We could think of it this way. We could describe meat loaf as so much ground meat, bread crumbs, egg, onion, and seasonings. That would be an accurate description, but it wouldn't foster too much sentiment. However, when it all comes together and becomes mum's meat loaf, and we include all of those intangible elements, then it becomes true comfort food and not just a list of ingredients.
The second area we need to examine is verse 18 where Jesus says, "I will not leave you comfortless: I will come to you."
The word King James translates as "comfortless" is the Greek word "orphan." The meaning of "orphan" is rather obvious to us, because it is used here in the common accepted definition. An orphan describes a child who, for one reason or another, is absent from their parents. So the majority of the Biblical translations simply use the word "orphan," and let it stand at that. Again, this is very accurate, and it does give us a good picture.
Jesus is promising his disciples that he will not leave them all alone. "Orphan" refers back to "paraclete;" in other words, he promises that he will not leave them without the Holy Spirit, the true comforter. So indeed, they will not be left comfortless.
The word "comfort" is a very positive word for us. We like things that give us comfort in one sense or another. In fact, we actively seek out things that give us comfort. Furthermore, we find that when we are comfortable, our stress level is dramatically reduced, and we are happier individuals because of it.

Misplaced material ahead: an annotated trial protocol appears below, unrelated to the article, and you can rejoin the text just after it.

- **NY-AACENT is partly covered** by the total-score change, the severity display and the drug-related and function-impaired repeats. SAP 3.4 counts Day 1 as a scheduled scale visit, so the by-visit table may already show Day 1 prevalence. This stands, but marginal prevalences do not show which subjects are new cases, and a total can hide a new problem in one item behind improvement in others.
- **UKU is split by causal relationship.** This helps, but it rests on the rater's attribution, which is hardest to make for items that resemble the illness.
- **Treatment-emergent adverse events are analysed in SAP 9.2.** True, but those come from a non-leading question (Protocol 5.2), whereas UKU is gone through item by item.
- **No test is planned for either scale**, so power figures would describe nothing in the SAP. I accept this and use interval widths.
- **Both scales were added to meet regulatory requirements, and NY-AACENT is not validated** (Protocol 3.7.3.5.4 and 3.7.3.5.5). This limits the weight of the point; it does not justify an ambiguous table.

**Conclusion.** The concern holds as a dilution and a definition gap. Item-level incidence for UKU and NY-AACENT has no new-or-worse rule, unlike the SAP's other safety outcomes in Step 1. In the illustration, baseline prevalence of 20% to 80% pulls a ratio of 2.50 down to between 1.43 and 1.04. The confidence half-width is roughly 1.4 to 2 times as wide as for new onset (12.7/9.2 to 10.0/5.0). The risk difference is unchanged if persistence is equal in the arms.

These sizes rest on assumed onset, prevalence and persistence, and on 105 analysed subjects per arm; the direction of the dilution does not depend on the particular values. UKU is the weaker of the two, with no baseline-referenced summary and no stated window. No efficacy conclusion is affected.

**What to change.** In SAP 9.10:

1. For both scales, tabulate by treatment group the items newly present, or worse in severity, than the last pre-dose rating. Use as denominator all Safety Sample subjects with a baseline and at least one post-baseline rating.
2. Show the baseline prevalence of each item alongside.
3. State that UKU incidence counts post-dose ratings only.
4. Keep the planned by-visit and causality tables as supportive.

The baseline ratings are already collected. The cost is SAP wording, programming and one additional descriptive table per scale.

For example when I want to be comfortable on a cold night, you'll find me dressed in comfortable sloppy clothes (and by "sloppy" I don't mean "dirty"), sitting in my comfortable recliner, in front of a nice cozy fire in the fireplace, munching on popcorn, and watching a little TV.
Just as Jesus comforted his disciples, he comforts us as well. I know using the word "comfortable" can be dangerous in a spiritual sense, so we need to put things into proper perspective.
First of all, we can't find ourselves becoming comfortable with our sins, and this happens far too often amongst people. We can't allow sin to rule our lives so as to crowd out Jesus and the Holy Spirit who dwells within us as Christians.
In verse 15 of our Gospel lesson, Jesus says: "If ye love me, keep my commandments." And then in verse 21 he goes on to say, "He that hath my commandments, and keepeth them, he it is that loveth me: and he that loveth me shall be loved of my Father, and I will love him, and will manifest myself to him."
In no way does Jesus want us to become lazy or lackadaisical in our faith. As much comfort as he gives, he still stresses the importance of keeping the commandments. These are the outward marks of being his disciple. In other words, if you claim to be a Christian, you are expected to act like one.
As we all know, his commandments are easy to break. We do it all the time. And if we do it long enough and often enough, the edge is lost. We can become comfortable doing the things we ought not to do, thinking that it really doesn't matter because God forgives us anyway.